High school students Nathan and Justin host a morning talk show with special guest, Captain Self-Advocacy. Watch as Captain Self-Advocacy rescues a student who is struggling to participate in his own IEP team meeting. (9 min)
Advocating for Myself
Learning how to advocate for yourself could help you at school, at your job and in your community. Advocating for yourself means knowing what your needs are and speaking up for yourself to get your needs met. It takes practice! To hear tips from other students with disabilities who have learned to advocate for themselves in high school, at work, and at college, watch the videos in the collection below.
Self-Advocacy in High School
Are you struggling to get accommodations at school? Marissa is a high school student with a disability. In this video, she explains how she used her support system and the IEP process to advocate for herself and get the help and support that she needed in one of her classes. (1 min)
Marissa, a high school student with a disability, gives her advice how to communicate with other students and teachers about any problem you are having at school. (1 min)
Resources for IEP team meetings: Self-Advocacy Tools You Can Use
- Your IEP Meeting: A Great Place to Practice Self-Advocacy Skills
Self-advocacy is a big part of becoming an adult, and it takes lots of practice! At first, you may feel nervous about going to your IEP team meeting and speaking up for yourself. Here are some ideas that will help you get ready and feel more confident.
- Sample Self-Advocacy Plan
The most important part of self-advocacy is learning to share information about yourself with others. Use this tool to help you figure out what information you want to share with your IEP team at your next IEP team meeting.
- Chart Your Own Future: How Your IEP Can Help
What will you be doing after high school? Where will you be working? Going to school? How do you plan to have fun in your free time? What kind of life do you want? Getting more involved with your IEP team in writing your IEP can help you answer these questions and make your goals for the future possible.
- IEP Meeting Checklist for Students
Follow these easy steps before your next IEP team meeting, during the meeting, and after the meeting, to help you advocate for yourself with confidence and make your voice heard.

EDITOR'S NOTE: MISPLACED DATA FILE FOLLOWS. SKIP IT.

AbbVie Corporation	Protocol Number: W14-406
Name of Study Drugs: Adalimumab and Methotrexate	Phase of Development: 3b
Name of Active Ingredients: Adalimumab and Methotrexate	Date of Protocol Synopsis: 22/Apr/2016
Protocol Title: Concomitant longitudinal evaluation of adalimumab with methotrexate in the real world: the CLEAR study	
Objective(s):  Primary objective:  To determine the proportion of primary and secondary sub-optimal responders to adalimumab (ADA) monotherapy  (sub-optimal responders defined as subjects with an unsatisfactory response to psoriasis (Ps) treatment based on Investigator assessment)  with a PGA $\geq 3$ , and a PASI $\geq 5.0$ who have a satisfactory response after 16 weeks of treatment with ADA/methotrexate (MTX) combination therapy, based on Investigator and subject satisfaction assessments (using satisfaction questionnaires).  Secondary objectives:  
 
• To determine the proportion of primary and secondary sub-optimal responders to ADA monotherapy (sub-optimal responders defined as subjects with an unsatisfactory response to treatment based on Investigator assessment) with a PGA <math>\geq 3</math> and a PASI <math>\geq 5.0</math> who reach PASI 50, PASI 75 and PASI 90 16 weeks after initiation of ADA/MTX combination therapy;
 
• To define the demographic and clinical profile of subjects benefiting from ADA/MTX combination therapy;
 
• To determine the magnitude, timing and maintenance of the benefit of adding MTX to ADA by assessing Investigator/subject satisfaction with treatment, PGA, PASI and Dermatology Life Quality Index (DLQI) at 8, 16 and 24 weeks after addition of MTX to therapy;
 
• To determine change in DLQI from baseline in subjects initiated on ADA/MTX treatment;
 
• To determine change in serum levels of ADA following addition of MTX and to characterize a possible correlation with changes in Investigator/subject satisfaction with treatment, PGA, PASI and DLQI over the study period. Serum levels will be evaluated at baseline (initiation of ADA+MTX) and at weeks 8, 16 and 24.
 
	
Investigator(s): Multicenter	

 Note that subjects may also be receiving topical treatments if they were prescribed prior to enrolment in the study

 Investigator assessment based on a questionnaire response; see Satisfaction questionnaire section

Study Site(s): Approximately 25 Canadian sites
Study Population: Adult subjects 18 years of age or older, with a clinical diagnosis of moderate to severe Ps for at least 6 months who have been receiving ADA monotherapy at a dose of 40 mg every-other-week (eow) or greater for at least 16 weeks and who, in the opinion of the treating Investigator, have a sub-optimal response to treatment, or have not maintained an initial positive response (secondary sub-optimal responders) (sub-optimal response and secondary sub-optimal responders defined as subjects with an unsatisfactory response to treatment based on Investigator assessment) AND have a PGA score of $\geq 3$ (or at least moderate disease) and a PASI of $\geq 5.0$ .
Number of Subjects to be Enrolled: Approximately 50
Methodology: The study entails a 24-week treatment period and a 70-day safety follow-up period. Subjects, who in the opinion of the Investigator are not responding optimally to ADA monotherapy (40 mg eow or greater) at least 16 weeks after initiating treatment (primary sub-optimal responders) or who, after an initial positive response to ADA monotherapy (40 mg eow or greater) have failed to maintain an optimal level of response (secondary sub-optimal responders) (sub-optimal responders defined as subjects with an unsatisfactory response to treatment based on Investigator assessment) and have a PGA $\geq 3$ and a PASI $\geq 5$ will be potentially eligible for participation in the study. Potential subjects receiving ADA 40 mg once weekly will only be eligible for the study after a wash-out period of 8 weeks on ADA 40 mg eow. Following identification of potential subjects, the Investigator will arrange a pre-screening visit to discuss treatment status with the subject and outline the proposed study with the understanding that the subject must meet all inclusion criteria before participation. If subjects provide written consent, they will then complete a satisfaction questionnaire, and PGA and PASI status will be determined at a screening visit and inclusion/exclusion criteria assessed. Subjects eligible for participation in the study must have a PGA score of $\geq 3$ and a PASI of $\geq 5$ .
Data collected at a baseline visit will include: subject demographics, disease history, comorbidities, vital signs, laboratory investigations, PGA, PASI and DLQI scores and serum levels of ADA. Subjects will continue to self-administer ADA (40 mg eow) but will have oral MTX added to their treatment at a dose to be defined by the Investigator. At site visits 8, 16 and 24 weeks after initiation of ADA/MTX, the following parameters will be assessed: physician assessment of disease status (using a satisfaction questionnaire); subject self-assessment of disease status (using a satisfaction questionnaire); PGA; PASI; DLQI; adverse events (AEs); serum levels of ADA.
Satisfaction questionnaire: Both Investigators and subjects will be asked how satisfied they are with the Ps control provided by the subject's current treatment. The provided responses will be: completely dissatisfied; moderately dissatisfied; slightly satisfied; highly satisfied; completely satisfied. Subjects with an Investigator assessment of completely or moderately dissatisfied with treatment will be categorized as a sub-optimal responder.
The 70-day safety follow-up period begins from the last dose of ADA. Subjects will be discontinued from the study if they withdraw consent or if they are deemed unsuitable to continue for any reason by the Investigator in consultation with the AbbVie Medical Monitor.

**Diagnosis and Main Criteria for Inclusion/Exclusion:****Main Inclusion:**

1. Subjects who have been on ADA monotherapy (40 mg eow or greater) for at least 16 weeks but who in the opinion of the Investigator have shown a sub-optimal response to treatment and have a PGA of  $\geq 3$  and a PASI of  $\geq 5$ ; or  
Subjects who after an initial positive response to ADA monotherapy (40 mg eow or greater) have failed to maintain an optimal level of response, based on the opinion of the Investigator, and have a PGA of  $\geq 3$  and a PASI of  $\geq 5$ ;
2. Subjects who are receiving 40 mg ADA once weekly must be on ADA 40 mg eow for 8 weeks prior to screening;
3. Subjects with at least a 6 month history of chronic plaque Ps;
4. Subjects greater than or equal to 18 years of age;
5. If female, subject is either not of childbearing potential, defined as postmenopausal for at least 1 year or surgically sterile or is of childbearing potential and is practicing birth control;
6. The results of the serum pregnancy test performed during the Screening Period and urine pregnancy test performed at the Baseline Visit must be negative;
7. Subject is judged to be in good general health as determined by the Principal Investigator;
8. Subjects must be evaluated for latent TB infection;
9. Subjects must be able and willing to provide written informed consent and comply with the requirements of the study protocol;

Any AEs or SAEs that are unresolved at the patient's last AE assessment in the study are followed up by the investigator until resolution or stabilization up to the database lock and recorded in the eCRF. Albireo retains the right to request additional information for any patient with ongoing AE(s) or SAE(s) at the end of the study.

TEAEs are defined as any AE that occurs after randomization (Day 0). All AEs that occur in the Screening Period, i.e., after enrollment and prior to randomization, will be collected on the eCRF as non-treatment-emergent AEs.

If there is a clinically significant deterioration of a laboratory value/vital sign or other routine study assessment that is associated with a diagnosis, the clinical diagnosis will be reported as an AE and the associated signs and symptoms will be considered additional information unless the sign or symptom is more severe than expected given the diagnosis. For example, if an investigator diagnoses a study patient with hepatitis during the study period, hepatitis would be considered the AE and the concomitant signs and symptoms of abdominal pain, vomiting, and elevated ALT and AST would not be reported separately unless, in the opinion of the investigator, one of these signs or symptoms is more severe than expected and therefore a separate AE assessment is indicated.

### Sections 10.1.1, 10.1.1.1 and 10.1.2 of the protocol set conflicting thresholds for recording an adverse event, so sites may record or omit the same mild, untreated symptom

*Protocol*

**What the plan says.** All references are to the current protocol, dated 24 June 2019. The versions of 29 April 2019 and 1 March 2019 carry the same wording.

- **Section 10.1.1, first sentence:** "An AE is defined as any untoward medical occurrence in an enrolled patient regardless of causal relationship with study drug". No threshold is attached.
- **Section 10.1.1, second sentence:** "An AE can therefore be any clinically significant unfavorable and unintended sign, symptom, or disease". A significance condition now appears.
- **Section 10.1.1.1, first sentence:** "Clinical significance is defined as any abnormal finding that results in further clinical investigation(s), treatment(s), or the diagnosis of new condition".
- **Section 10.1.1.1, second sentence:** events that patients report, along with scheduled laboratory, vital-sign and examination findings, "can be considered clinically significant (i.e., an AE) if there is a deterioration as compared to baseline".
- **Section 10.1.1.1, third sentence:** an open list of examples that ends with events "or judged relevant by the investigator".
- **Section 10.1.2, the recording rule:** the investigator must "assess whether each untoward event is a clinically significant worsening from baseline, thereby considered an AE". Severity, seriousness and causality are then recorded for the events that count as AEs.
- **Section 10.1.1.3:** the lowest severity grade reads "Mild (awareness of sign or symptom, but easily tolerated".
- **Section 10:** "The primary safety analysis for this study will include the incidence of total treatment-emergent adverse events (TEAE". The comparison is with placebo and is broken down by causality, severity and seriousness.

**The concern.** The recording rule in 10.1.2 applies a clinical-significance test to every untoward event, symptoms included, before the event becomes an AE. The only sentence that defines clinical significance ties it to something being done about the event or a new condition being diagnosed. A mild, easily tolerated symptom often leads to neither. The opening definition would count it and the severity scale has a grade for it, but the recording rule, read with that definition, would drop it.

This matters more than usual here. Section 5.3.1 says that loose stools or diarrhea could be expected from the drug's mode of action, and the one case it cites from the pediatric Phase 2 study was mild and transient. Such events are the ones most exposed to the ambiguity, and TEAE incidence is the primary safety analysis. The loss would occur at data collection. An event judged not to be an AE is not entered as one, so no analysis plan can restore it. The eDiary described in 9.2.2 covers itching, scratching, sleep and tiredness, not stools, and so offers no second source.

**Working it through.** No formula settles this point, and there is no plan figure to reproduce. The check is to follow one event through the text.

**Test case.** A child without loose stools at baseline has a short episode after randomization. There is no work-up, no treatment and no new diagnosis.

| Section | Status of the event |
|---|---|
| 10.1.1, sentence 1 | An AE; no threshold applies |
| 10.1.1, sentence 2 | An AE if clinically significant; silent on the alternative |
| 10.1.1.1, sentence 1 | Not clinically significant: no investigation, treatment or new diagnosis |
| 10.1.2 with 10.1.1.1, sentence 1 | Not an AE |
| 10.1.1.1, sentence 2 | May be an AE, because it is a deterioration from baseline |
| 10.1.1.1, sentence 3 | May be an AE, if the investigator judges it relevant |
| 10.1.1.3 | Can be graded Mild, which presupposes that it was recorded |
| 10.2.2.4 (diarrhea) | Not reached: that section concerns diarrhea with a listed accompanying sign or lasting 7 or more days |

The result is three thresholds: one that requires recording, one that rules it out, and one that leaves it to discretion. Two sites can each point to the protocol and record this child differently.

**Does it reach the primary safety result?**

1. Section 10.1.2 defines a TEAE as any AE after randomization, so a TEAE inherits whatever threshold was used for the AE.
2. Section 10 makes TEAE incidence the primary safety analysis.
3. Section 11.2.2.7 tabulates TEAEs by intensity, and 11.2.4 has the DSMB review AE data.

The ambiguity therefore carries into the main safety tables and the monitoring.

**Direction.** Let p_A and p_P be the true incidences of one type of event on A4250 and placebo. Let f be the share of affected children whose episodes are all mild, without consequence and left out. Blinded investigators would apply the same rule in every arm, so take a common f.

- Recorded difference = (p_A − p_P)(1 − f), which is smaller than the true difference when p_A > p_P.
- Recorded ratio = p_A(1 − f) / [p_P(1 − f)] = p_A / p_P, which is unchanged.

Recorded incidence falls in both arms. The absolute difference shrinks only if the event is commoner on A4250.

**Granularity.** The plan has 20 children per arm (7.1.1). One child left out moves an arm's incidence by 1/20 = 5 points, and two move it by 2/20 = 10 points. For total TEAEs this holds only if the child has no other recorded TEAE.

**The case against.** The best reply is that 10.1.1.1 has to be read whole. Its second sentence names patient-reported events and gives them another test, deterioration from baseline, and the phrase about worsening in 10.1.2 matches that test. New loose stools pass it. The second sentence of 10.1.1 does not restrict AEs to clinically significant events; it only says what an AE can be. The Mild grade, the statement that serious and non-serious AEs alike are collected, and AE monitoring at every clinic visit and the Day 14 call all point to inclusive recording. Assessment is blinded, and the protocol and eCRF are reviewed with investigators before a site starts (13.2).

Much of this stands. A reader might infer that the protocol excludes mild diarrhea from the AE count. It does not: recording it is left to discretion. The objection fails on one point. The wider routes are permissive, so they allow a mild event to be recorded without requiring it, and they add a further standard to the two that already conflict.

- My IEP Owner's Manual for Transition-Age Students
Your IEP helps you on your road to adulthood. It has lots of parts! Like the people on your IEP team, information about where you are right now in your life, your goals for your future, and activities you're doing this year to help you get ready for your future. What's in your IEP? Use this Owner's Manual to learn about the different parts of your IEP that will help you succeed in your plans for your life after high school. Get in the driver's seat of your IEP!
- My Student Snapshot for Transition-Age Students
You're ready to go to your next IEP team meeting. You're excited about speaking for yourself and telling your IEP team in your own words what you want them to know about you, your disability, and your plans and dreams for the future. Where do you start? Use this Student Snapshot to help you plan what you want to say. Then practice it with your family or your IEP Case Manager before your meeting. Remember, you are the expert on you!
Self-Advocacy in the Adult World
Disclosing your disability is a very personal decision. It means making an informed decision when or if to tell someone about your disability. Your decision will affect you at school, at work, and in your social life. In this video, Nellie, Alex, Nick, and Mimi talk about how they made their own decisions to disclose their disabilities, and how it changed things for them. (4 min)
Matt, Hilary, Roberto, Amanda, Patrick, Luke, and Santana are all college students with different disabilities. In this video, they share their stories about how their disabilities have affected them in college and how they got help from the Disability Resources Office. They also give their advice for high school students about how to advocate for yourself. (6 min)
Jonathan is an adult with dyslexia who did not learn to read until he was 12 years old, and grew up to become an award-winning writer. He talks about how living with a disability has taught him two important lessons. First, being different does not mean that you are deficient. And second, you have to learn to ask for help and know that it is okay to get help. (4 min)
- Teens and Young Adults with Disabilities: Be Your Own Best Advocate
Learning to be your own best advocate will make a big difference in your life. Speaking up for yourself will give you more control over making choices in your life and make it easier to stand up for your rights. Advocating for yourself will help people around you better understand what you think, what you want, and what you need. Here are strategies for practicing self-advocacy and more resources to help you become the best advocate you can be.
- Youth in Action! - Becoming a Stronger Self-Advocate
Are you learning to speak up for yourself to tell people what you need and what you want? Are you figuring out how to make more decisions in your life? Are you wondering what you can do to keep improving your self-advocacy skills? Click here for 4 easy steps you can take to become a stronger self-advocate!
- I Know Me Workbook - What does person-centered mean for me?
You know you better than anyone else! But it takes practice to talk about what you want with confidence. This workbook was created for you by the Minnesota Department of Human Services Disability Services Division (DSD). Use this workbook to help you think about your life, your hopes and dreams, and what’s important to you. Then, share your ideas with the people who support you, so that together you can plan the steps to reach your goals. That’s self-advocacy!